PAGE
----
I’d like to think that music writers don’t have to waste hours of their lives hunting down obscure music only for the sake of firing a few critical harpoons at the bands they find. Shouldn’t we be cherishing the local heroes, basement-tapers, and general unknown-unheard brilliance just waiting to be discovered? Well, at least that’s what I’d LIKE to think. Unfortunately there is this little thing called a deadline, and thus great music sometimes must remain un-tapped barring a last minute submission (hint hint!). So what unheard music is left? At best, bands like Skywave. Derivative with a capital D, yet offering strong performance and an authentic feel for the music.
Skywave would probably like me to describe their music as “pulverizing walls of guitars, colliding in a sonic maelstrom – a musical supernova.” Such a description is deceptive, in part because they are not as loud or overwhelming as they think they are, and because it would fail to account for their infrequent forays into “oldies”-style kitsch and surfer-instrumentals. “Seen It All,” is more typical of the direction Skywave appears to be going in. Ever-more dense layers of sound, new extremes of volume, all mixed with a pop sensibility based on traditional A A B A chord progressions. The result is akin to Hydrocraft covering the Jesus and Mary Chain’s early output. The vocals sound as if they were sampled right off Psychocandy; compared in a blind sound-test, they’re about as different as Pepsi and Pepsi. Even though it sounds like Skywave is trying to play someone else’s music, they do play with an intuition lacking in many other groups.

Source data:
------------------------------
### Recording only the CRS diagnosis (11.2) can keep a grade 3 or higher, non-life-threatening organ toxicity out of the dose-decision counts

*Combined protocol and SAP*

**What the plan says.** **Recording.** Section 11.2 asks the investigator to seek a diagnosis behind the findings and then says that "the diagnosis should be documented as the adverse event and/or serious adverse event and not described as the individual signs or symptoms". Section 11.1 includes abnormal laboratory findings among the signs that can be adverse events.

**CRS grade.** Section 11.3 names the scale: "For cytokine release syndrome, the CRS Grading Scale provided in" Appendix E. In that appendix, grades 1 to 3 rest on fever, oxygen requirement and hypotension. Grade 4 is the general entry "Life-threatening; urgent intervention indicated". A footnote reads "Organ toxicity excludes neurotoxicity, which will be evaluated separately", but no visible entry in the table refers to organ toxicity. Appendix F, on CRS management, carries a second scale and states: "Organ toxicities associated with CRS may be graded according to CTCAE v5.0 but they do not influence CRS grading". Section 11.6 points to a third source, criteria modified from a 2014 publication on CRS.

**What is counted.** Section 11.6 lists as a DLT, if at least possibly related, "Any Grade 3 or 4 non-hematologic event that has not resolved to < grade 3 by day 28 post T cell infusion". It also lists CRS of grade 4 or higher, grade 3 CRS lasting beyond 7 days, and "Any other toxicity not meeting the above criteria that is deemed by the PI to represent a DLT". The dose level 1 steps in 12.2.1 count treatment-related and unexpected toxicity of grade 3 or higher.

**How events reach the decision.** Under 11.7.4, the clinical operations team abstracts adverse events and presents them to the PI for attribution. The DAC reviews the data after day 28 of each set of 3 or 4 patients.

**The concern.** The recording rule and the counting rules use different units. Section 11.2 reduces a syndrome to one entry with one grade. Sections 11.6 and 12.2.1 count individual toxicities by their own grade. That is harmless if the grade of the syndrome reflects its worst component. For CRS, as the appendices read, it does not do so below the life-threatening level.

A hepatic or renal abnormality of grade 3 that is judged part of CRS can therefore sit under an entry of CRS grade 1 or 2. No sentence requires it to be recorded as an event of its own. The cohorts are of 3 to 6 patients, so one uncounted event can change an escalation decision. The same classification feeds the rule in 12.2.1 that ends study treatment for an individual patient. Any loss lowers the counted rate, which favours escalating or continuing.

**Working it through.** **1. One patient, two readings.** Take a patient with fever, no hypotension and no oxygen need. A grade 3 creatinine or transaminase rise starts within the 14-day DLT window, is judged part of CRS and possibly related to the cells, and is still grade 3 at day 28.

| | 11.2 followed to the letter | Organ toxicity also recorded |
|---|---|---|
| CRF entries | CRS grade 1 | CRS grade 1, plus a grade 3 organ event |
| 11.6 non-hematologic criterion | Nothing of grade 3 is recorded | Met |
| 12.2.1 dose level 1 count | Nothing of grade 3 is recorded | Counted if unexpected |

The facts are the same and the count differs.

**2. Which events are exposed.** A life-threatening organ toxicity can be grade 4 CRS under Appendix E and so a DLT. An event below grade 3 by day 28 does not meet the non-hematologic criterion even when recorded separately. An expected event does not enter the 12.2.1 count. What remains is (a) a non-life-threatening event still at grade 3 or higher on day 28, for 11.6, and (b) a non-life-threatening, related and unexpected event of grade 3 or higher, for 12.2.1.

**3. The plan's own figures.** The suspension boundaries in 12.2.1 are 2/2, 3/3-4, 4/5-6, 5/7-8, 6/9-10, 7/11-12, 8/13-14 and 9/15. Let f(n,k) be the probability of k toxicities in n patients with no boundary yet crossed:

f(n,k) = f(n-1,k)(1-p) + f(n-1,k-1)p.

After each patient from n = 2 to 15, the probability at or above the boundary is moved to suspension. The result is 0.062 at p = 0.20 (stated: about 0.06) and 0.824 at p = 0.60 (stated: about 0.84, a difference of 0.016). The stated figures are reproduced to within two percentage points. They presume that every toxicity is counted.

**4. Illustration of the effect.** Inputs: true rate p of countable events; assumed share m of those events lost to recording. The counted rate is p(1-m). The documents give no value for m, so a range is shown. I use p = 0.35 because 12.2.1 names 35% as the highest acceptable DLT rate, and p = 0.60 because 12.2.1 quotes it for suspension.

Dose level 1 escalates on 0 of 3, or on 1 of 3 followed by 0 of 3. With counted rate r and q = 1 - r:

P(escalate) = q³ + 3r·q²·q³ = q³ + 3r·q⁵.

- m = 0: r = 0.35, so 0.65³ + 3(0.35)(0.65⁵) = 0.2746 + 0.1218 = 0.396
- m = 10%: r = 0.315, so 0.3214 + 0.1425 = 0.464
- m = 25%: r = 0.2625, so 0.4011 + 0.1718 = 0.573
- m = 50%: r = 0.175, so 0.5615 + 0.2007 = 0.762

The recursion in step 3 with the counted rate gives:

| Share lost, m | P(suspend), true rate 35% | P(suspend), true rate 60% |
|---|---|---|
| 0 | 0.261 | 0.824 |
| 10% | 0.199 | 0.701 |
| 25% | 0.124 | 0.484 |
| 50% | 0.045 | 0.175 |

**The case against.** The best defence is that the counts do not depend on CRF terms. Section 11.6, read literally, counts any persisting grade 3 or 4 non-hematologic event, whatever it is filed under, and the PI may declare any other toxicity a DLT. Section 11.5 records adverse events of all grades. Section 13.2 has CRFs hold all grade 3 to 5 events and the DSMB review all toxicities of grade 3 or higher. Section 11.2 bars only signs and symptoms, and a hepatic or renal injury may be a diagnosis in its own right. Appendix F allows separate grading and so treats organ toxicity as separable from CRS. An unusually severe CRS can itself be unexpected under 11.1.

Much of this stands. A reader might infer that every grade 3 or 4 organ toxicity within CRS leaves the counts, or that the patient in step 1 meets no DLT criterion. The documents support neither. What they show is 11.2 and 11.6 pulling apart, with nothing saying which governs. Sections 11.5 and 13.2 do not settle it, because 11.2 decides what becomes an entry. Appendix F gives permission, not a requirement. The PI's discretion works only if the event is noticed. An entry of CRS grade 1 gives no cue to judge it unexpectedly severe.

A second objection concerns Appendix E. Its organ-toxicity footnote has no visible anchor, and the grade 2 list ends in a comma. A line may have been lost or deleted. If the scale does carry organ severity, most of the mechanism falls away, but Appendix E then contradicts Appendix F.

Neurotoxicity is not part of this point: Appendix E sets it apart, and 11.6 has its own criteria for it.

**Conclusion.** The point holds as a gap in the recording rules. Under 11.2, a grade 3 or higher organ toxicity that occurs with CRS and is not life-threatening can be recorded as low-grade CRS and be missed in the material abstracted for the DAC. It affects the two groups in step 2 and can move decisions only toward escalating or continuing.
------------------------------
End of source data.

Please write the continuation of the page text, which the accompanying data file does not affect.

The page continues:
It seems that what started as a style developed by a handful of bands (e.g. My Bloody Valentine) has been co-opted so often that it has become a genre in itself. Operating within this context, Skywave are a maturing and accomplished band that have fun playing together and performing; and where they are short on originality, they are big on heart.